Patiently Growing the Paradoxical Garlic

October 19, 2012 at 8:00 am 1 comment

Photo by Luigi Rignanese.

Garlic lovers face a continual paradox. While flavorful garlic lends that special dish just what it needs, it can leave one’s breath smelling quite dreadful. Garlic has not always been disregarded because of its lingering odor, though. The ancient Romans and Egyptians held garlic in high regard as either a food or sacred plant. Thought to give them strength, Romans would eat raw garlic. As the Egyptians took an oath, they “ranked garlic next to the gods” (Taylor’s Guide to Heirloom Vegetables, Watson, 193).

In the past, many cultures did not use garlic for eating pleasure, but rather to heal ailments. Assyrians used garlic as an antibiotic. Thinking it would help relieve asthma, the Greeks consumed cooked garlic. During the Middle Ages, people believed garlic would help an individual avoid heatstroke. Amelia Simmons’s wrote of garlic in the 1796 American Cookery that  “Tho’ used by the French, [they] are better adapted to the uses of medicine than cookery.”(Heirloom Vegetable Gardening, Weaver, 228)  Today, garlic is thought to possibly help reduce cholesterol (Mayo Clinic).

Regardless of how garlic has been used in centuries past, it is evident that many cultures have found it helpful to cultivate for a multitude of reasons. Growing garlic is straightforward but requires patience during the winter and early spring months.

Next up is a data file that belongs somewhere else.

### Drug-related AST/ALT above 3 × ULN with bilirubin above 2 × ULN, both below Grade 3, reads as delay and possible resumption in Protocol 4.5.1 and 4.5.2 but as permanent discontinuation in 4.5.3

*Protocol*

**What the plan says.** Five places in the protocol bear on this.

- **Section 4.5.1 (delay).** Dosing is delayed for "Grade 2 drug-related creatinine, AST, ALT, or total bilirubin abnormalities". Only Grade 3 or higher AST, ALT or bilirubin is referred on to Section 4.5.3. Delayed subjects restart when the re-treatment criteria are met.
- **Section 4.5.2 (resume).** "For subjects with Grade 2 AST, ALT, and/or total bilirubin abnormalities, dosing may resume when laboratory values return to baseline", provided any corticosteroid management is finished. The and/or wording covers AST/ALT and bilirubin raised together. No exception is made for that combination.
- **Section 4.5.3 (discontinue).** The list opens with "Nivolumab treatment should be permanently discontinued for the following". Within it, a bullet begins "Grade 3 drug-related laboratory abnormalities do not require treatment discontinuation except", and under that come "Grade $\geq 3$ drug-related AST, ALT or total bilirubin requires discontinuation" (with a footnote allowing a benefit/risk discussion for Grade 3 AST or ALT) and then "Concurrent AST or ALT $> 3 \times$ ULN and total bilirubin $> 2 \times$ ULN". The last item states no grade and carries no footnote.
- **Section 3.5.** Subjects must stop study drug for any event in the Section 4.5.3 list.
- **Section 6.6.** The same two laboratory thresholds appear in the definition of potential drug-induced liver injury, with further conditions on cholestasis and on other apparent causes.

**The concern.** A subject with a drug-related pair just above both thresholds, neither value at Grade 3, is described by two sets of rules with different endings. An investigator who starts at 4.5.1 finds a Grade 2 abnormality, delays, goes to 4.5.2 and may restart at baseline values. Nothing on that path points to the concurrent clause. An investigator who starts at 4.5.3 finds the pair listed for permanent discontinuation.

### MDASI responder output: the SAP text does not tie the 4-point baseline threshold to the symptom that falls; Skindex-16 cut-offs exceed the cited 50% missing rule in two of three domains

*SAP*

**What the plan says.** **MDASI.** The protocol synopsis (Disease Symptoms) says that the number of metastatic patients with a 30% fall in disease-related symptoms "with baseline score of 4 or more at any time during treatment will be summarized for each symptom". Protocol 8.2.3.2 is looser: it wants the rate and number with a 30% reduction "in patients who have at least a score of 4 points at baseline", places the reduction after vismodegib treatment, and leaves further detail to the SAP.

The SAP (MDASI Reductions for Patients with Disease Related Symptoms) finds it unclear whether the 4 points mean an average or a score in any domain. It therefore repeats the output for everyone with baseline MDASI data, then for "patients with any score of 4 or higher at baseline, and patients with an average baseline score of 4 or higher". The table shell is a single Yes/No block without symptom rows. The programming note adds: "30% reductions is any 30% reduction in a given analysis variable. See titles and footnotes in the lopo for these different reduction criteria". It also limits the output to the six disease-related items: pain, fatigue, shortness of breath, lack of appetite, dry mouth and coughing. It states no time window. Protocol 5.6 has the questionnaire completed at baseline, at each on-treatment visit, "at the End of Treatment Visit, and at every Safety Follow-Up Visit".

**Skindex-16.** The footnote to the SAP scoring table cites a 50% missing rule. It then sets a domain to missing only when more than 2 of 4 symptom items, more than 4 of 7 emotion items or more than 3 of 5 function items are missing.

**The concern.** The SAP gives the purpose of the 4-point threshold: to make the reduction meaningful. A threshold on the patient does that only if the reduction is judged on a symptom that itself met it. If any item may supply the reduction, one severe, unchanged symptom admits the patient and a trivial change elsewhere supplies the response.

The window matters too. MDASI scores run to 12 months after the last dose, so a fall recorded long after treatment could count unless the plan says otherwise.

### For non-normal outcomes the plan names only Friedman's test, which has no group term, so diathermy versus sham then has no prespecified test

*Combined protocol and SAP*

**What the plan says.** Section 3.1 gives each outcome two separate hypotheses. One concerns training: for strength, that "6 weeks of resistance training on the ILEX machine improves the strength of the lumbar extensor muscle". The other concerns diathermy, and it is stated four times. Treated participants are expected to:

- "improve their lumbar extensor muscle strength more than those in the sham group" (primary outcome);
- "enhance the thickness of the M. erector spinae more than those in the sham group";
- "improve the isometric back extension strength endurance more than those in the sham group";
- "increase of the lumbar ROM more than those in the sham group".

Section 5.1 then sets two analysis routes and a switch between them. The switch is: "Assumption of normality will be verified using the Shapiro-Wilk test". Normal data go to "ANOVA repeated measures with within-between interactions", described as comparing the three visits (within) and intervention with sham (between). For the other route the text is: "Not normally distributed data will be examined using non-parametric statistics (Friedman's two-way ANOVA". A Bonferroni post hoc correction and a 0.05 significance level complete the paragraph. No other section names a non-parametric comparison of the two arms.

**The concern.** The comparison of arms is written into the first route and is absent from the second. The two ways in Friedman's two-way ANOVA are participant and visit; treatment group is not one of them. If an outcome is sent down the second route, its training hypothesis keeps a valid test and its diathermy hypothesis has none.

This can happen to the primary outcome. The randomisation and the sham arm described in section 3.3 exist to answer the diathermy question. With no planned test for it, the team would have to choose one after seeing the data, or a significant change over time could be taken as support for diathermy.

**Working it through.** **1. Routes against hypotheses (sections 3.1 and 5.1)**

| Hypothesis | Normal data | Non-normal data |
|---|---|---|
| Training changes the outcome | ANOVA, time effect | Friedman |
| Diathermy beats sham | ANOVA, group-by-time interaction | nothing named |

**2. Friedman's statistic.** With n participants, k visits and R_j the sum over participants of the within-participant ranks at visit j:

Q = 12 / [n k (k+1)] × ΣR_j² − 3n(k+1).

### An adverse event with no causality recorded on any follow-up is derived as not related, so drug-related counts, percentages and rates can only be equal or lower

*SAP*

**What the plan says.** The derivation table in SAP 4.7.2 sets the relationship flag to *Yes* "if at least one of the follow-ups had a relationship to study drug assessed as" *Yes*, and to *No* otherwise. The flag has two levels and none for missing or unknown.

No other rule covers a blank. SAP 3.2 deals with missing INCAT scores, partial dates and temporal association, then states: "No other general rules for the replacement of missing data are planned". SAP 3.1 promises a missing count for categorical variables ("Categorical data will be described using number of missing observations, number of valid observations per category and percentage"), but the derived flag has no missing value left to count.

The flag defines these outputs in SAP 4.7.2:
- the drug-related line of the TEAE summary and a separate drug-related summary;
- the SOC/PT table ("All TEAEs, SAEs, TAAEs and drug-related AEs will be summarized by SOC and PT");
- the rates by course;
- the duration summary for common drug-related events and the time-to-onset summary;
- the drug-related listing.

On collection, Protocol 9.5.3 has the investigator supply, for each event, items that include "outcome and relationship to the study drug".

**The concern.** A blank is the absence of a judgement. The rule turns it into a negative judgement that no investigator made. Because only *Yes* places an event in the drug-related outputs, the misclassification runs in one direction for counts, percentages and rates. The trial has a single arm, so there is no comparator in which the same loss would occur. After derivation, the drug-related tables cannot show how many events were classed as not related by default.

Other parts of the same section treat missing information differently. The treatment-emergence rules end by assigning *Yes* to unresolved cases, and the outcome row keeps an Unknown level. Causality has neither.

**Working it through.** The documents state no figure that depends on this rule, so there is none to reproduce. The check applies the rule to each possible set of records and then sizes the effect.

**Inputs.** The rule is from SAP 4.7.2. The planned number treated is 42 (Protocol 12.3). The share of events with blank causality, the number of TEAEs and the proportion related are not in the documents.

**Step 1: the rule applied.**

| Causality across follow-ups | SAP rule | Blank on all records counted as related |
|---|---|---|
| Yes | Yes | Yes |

Fall Planting

Garlic is grown by planting cloves of garlic in the late fall months. Avoid rotting by selecting a soil that drains well. In loose soil, place the clove about two inches deep, pointy tip upright. Since garlic is asexually propagated, one can create a crop tailored to local conditions by carefully selecting the cloves that are planted. Simply save the biggest and best heads from the harvest to plant during the following fall season.

Photo by Ondřej Zicha

Spring Scapes

Hardneck cultivars such as Georgian ‘Chesnok Red’, Russian ‘Rosewood’, and ‘Ontario Purple Trillium’ will send up an elegantly curvedscape, or flower stalk, which can and really should be harvested for maximum bulb growth. If the scape is not harvested, the plant’s energy is directed towards the flower rather than towards producing a larger bulb. The scape itself can be sautéed or used to make pesto.

Summer Harvest

Once the leaves turn brown, it is time to harvest the garlic bulb. To harvest, loosen the soil around the bulb, being careful not to pierce or bruise it. After harvesting, allow the bulbs to dry for approximately two weeks. Once the garlic has dried, it can be used in various dishes or roasted alone.

Try to grow your own garlic and enjoy the bounty! As restaurant owner Alice May Brock once said, “Tomatoes and oregano make it Italian; wine and tarragon make it French. Sour cream makes it Russian; lemon and cinnamon make it Greek. Soy sauce makes it Chinese; garlic makes it good” (thinkexist.com)

Erin Clark
Horticulturist
Smithsonian Gardens

http://www.gardens.si.edu

Entry filed under: Education, Garden History, Horticulture. Tags: , , .

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1 Comment Add your own

  • 1. smithsoniangardens  |  October 31, 2012 at 12:33 pm

    We wanted to give a shout out to Kristen Willis, Smithsonian Garden Summer Intern. Kristen and Erin wrote this article as a team effort. Good going Kristen!

    Reply

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